The Great Resignation Is On!

This series of blogs studies the impact through the personal lens of your career ladder.

Series Introduction 

Part 1: Should I Stay or Should I Go?
(Coming in April) Part 2: You’ve Got Leverage
(Coming in May) Part 3: Make your Move

Before making any big decisions about your career, take a beat to assess your current working situation.   Some of you may be saying, “I just spent the whole pandemic doing that!”   Perhaps.

Evaluation is an important step because if you do not understand your current situation or what you want, you may go through a lot of change to end up in the exact same situation.  Or… you could land in a situation where you are worse off.

Current research indicates that 40% of people who leave an organization boomerang back around and rejoin it.   Therefore, before putting yourself through the emotions of change that go along with endings and beginnings, it is good to give the decision some thorough consideration.

Just as we teach in our business architecture courses, you need to understand the customer (you) and define the current state before you can assess gaps and make future plans.

Before making a move, evaluate:

  1. Your reasons for leaving
  2. Your current organization’s culture
  3. The total benefits and upsides of your current situation


Why Do You Want To Leave?

Before making any decisions about leaving, you should make sure you understand what you are seeking that you are not finding in your current work situation.   Answer these 12 questions to determine the “why” behind your desire to depart.

  1. Am I seeking a new boss? If so, what traits am I looking for in a boss or organizational leadership?
  2. Am I seeking better benefits? Is so, specifically what benefits do I want?
  3. Am I leaving because I am burned out? How would a new organization rejuvenate me and prevent me from burning out again?
  4. Am I leaving because I feel my role is being eliminated? How do I ensure my next role would not disappear?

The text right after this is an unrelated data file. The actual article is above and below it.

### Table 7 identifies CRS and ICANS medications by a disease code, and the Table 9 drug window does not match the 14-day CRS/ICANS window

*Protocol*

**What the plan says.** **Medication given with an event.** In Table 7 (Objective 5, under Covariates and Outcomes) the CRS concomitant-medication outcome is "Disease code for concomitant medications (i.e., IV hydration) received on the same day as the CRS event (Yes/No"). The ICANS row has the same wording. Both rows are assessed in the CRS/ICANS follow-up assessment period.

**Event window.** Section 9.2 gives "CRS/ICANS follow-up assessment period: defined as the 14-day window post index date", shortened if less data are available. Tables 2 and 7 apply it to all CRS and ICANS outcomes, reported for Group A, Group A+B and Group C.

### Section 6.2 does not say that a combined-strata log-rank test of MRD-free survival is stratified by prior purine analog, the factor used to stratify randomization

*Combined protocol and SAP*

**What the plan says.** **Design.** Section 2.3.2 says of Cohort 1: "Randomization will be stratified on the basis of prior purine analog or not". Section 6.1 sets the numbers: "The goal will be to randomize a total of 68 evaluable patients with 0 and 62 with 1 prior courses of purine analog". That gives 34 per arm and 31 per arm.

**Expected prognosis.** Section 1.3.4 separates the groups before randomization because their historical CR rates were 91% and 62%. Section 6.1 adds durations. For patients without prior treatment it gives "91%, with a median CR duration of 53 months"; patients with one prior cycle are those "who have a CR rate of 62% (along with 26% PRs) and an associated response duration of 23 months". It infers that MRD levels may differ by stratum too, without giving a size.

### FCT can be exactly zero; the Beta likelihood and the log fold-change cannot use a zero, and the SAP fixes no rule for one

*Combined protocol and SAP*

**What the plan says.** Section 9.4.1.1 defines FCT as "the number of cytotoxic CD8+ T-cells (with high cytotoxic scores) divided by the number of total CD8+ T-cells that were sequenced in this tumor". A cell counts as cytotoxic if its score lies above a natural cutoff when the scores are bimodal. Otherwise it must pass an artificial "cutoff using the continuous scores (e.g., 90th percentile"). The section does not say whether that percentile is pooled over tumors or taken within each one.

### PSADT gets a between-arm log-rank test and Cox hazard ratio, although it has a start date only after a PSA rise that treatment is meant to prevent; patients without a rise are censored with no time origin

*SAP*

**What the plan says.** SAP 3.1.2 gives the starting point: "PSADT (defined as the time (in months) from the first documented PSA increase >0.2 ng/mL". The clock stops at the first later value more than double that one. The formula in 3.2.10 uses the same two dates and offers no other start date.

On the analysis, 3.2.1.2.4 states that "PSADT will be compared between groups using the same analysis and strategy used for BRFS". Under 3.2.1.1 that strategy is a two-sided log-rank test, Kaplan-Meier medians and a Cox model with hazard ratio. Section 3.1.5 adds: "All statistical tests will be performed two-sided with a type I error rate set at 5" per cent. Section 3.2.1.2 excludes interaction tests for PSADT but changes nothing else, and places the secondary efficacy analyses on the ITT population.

5. Do I want a different work location? Do I want to go into the office instead for working from home?  Do I want to work from home?  Do I want a shorter commute?  Do I need a job closer to my daycare?
  6. Do I want an organization that values me more in terms of appreciating and recognizing the work I do?
  7. Do I need a role with a clear career ladder and professional development to help me keep moving forward?
  8. Would I like more mentoring and coaching?
  9. Would I like to make more money? What is my range?
  10. Do I want a role that increases my responsibility or decreases my level of responsibility?
  11. Do I want to be a supervisor or manager, or would I prefer an informal leadership role?
  12. Have I learned something about work/life balance during the pandemic? Do I need to adjust to my work life to strike that balance permanently?

After answering the questions, consider how far away you are from the ideal role you seek. If there are just a few items that miss the mark, can you have a conversation with your current employer to get those items aligned to your needs so that you do not need to leave?


Is It My Organizational Culture?

Do not underestimate the role that culture plays in your job satisfaction.  In recent Great Resignation surveys, toxic culture was listed 10 times more than compensation as a reason to leave.

Your workplace culture is the shared values, beliefs, and attitudes of the people who work there.  The workplace culture is heavily influenced by leadership’s actions, the organization’s stated mission and values, and most importantly, if those 2 things are consistent.  Is the organization and its leaders doing what they say they are going to do?  Are they putting resources towards the values they promise to deliver?  Once there is disconnect between “the talk” and “the walk,” it opens the culture door for lack of trust and disrespect that can permeate the entire organization.  This can make for a miserable work situation.

Take this True/False quiz to help you assess your current workplace.

It is really difficult to fix an organizational culture situation, but The Great Resignation may provide you the opportunity to seek work elsewhere and leave it behind rather than staying trapped.


What Are My Benefits?

If you have worked in a sector or with one organization for a long time, it is easy to think that all organizations offer the same perks and benefits as your current one.  That is not the case – especially if you are switching across government, corporate, and nonprofit organizations.  For example, I have worked in education for my entire career; I am still surprised when my corporate-employed friends talk about how they will spend year-end bonuses that equal 1 – 3 months’ salary for me (or more).  Oh, that’s right, some corporate jobs get bonuses; very few government jobs offer any bonuses.

Without careful examination, you may discover that you have taken a perk for granted, and the ones that you used and valued the most are not present in the new job.  And, in the worst case scenario – your salary increase disappears to pay for benefits that you no longer receive!

Use this form to tally your current benefits and make sure you understand your financial perks.

Now that you have your current situation defined and you know what you seek, the next 2 articles will give some tips for closing that gap by staying or by leaving.

For more information on this topic, see the list of articles used in the research.